Denice Frohman reads poetry at Uptown

Maximus Bean, News Co-Editor

Denice Frohman came to Bucknell’s Uptown to serve as the Women’s History Month Keynote Speaker on March 8 from 7-8 p.m.

The description for the event said that, “Denice is a poet, performer, and educator whose work has appeared nationally and internationally. Her work explores the complexities of language, lineage, queerness, and the colonial relationship between the United States and Puerto Rico. Frohman sees her poetry as a tool for social change, cultural preservation, and aims to subvert traditional notions of power and knowledge.”

At the event, people sat cross-legged and packed out the house, and laughed along with Frohman as she read her works. Frohman spoke much about her experiences with her race, gender and sexuality during the event. 

“I went to college thinking Latinos didn’t write poetry, deadass,” Frohman said.

She said there were many risks that people like her had to face. In Puerto Rico, many lesbians had to use fake names, she said, “We were all ‘Maria’, ‘Maria something.”

‘Maria’ was a pseudonym used for the local woman who wanted to meet in secret, she said.

She wrote about clubs where she could come out, before she came out to her parents, and about how they were a safe haven for her and the gay community. In her poem, she wrote about how “not far from [the clubs],” people were shouting slurs and burning dresses to protest them. In her words, “We were who our mothers warned us about.”

She said that “Poetry is an opportunity to slow down time,” and reflected on her own colonial heritage. She wondered if she inherited “colonial impulses.” 

Frohman ended the event with a Q&A. When asked about how she made language “sound good,” she answered that she came from a very musical family, and that the musicality of language came “very naturally” to her.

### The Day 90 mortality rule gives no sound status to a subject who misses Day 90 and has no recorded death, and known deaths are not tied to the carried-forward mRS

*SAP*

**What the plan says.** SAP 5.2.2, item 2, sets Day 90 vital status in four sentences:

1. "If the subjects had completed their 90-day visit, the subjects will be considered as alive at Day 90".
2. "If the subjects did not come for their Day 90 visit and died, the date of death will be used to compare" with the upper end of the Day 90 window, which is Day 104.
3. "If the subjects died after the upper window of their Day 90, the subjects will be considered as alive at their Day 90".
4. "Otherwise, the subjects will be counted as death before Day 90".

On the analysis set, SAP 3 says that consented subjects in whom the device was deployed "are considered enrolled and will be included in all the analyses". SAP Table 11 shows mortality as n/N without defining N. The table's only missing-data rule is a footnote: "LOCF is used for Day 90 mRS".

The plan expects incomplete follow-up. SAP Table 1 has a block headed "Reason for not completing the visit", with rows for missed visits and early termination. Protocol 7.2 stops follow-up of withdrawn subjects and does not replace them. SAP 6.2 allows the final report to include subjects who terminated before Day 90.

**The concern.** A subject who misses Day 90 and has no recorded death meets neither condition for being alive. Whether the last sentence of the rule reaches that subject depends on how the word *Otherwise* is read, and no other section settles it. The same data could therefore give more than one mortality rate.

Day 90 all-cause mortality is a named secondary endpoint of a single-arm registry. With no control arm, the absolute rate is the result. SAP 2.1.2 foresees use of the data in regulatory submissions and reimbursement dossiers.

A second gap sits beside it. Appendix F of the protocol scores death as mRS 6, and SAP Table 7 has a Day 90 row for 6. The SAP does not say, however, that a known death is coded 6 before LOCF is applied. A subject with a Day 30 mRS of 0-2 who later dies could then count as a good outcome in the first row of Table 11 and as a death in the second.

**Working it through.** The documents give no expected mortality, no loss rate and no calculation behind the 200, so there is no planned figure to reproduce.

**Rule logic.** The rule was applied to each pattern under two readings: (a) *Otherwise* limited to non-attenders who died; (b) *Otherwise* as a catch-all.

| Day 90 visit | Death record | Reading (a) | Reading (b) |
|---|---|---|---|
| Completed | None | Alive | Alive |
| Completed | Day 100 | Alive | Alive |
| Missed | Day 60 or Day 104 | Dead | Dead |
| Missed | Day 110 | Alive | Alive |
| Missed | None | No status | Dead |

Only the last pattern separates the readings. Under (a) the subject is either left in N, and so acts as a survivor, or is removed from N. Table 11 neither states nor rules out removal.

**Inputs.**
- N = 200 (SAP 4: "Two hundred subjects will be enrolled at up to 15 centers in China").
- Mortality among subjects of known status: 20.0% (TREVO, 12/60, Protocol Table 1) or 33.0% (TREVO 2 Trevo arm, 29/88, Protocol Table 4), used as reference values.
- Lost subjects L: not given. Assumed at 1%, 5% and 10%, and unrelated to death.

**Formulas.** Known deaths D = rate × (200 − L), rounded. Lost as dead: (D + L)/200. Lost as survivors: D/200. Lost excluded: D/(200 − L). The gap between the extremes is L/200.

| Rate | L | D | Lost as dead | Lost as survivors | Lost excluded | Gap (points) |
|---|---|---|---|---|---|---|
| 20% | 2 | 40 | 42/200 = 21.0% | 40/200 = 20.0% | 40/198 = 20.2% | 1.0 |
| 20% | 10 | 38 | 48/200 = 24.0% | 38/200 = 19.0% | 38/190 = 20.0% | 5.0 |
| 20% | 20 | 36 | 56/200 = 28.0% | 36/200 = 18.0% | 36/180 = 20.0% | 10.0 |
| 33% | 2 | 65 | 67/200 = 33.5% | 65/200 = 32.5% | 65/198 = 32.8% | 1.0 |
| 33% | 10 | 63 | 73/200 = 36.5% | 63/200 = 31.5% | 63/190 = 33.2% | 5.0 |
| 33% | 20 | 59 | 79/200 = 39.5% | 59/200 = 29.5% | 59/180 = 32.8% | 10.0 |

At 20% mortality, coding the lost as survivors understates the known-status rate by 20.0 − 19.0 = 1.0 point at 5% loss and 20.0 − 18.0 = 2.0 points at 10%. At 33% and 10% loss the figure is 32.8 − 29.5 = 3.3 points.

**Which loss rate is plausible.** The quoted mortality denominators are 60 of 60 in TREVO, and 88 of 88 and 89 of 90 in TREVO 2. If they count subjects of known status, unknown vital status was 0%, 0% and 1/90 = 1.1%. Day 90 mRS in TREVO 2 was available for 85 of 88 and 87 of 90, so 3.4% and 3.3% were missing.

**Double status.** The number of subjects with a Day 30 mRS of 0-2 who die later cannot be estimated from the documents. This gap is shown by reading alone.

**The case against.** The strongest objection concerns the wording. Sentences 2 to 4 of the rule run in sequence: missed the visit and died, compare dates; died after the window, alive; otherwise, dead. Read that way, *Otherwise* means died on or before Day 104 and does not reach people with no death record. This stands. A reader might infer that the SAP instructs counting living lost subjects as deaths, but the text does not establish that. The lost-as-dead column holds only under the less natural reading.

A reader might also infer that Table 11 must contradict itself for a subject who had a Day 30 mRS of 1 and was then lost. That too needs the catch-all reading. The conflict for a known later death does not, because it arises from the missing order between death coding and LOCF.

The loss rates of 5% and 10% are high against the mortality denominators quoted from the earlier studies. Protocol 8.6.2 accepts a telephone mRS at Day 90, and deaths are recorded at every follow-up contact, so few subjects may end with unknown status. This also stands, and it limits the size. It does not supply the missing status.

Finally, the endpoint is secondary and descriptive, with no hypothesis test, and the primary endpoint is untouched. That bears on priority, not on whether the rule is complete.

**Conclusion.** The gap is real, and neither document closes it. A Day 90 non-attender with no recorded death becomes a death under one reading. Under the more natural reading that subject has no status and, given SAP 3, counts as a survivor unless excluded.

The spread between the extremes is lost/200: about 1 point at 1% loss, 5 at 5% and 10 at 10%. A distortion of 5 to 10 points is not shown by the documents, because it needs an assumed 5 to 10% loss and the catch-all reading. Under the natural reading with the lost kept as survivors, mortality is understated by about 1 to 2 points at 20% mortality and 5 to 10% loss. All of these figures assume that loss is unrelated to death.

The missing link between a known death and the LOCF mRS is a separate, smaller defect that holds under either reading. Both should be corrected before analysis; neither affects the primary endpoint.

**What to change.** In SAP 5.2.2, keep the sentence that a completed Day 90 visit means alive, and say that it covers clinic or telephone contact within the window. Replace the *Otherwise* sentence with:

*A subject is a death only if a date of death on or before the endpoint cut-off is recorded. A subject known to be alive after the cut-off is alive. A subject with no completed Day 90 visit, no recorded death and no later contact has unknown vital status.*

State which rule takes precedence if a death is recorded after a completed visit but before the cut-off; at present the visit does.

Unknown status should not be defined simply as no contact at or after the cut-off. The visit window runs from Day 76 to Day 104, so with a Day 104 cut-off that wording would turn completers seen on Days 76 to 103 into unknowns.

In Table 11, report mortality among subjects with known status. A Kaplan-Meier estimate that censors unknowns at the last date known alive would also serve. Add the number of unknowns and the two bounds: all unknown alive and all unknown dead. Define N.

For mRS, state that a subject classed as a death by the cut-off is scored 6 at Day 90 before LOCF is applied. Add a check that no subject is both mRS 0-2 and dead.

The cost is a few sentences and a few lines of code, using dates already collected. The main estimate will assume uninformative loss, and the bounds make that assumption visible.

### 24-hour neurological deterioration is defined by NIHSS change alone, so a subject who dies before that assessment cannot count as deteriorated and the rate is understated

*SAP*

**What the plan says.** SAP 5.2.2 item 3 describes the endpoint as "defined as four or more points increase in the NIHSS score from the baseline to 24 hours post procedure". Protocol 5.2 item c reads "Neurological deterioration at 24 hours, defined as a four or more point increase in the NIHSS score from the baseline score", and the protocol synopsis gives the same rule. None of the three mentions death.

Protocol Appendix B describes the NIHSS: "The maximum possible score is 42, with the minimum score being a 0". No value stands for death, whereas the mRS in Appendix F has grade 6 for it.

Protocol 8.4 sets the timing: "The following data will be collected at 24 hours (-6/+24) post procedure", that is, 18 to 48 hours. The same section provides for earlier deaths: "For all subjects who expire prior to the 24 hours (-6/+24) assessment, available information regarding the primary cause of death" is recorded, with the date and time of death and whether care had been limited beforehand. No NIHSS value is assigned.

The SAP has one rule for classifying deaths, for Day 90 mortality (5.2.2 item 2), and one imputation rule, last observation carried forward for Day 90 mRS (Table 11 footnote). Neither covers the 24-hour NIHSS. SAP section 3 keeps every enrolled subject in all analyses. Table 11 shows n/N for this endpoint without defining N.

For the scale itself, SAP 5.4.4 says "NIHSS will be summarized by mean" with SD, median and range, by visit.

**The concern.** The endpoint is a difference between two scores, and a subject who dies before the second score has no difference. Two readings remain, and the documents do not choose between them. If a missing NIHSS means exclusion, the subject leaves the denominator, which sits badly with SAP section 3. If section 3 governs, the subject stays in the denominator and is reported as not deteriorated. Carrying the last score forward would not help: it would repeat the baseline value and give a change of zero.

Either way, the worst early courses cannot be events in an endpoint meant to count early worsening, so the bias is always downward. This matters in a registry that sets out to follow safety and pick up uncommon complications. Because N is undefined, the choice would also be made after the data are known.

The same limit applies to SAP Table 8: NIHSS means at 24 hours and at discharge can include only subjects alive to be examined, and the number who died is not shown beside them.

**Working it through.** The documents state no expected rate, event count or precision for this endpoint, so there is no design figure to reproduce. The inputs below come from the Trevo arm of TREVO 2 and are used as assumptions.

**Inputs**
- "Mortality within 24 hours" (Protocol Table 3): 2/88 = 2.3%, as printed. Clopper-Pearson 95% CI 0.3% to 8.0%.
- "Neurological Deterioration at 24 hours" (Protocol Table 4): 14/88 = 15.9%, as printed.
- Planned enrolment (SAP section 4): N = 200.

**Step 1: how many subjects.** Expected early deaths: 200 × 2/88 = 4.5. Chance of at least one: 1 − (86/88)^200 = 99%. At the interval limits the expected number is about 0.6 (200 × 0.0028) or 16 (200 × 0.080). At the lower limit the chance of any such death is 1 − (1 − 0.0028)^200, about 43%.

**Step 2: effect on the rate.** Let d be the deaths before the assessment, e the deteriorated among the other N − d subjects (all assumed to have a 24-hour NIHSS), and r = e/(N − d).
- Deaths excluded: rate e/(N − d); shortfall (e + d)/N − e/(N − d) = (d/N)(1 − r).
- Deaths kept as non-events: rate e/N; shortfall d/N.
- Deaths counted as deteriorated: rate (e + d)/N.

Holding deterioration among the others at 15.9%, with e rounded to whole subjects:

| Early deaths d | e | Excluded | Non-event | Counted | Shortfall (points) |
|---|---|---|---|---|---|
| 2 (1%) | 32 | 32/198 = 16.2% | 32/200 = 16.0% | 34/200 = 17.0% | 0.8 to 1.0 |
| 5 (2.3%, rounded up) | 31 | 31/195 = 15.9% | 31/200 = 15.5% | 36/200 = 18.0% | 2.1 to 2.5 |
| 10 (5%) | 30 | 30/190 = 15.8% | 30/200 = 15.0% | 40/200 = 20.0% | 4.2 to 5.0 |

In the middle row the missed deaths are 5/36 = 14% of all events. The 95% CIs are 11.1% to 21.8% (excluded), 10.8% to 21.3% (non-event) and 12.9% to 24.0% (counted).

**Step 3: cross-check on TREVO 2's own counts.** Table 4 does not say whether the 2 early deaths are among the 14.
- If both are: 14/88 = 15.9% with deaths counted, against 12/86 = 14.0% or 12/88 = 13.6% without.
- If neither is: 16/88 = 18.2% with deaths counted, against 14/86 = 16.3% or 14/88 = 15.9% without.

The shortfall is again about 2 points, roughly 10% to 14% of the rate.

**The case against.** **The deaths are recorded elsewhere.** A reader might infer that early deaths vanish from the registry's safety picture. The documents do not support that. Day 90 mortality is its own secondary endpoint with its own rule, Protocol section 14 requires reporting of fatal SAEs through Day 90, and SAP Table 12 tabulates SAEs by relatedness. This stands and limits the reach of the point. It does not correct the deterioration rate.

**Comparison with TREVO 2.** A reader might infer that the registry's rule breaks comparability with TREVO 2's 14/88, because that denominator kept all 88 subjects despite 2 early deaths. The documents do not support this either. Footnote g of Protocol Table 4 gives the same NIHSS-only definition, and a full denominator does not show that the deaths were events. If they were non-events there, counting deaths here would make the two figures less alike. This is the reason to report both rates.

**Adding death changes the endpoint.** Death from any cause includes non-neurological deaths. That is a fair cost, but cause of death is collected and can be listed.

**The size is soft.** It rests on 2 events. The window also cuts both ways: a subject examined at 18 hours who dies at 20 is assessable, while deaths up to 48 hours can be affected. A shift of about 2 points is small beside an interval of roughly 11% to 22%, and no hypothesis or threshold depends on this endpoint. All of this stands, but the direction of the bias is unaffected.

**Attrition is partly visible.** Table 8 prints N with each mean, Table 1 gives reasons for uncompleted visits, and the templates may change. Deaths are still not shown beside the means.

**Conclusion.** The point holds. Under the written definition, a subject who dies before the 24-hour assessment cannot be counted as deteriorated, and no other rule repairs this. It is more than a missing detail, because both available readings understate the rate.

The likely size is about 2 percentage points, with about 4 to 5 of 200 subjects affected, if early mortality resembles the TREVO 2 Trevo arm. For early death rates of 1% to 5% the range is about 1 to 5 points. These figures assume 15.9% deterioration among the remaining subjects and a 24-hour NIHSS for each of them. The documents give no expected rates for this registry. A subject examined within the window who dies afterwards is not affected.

“It’s not something you have to be born with, but with Puerto Rican culture, we have a very oral history,” she said. “The Spanish language is a very physical language.” 

Poetry “sings true in the body” to Frohman. It is “sound over sense.” One of the biggest lessons she learned from poetry was that “The breath is not where the line ends…don’t equate a line with a breath.”

Something else is that “Poetry gave me the space to speak about my own experience in a nuanced way,” Frohman said. 

She invited viewers to live their lives more honestly, and use their language to the fullest extent.

She said that “We could all build an intent relationship with language. I come from the school of hard knocks when it comes to literature, when it comes to poetry.”

On the Poetry Foundation website, it says about Frohman’s work that, it had been “featured in anthologies such as “Nepantla: An Anthology Dedicated to Queer Poets of Color,” “Women of Resistance: Poems for a New Feminism,” the second edition of “Reading, Writing, and Rising Up,” and others. Her work has been commissioned by the Metropolitan Museum of Art, the city of Philadelphia, and as part of Twitter’s #HereWeAre campaign.”

The Women’s History Month events were sponsored by the Women’s Resource Center. This month coincides with the Milestone of 100 years of women in engineering, where 2023 is the centennial anniversary of the first woman graduate of Bucknell’s engineering program. The theme for the month is “Celebrating Women Who Tell Our Stories.”

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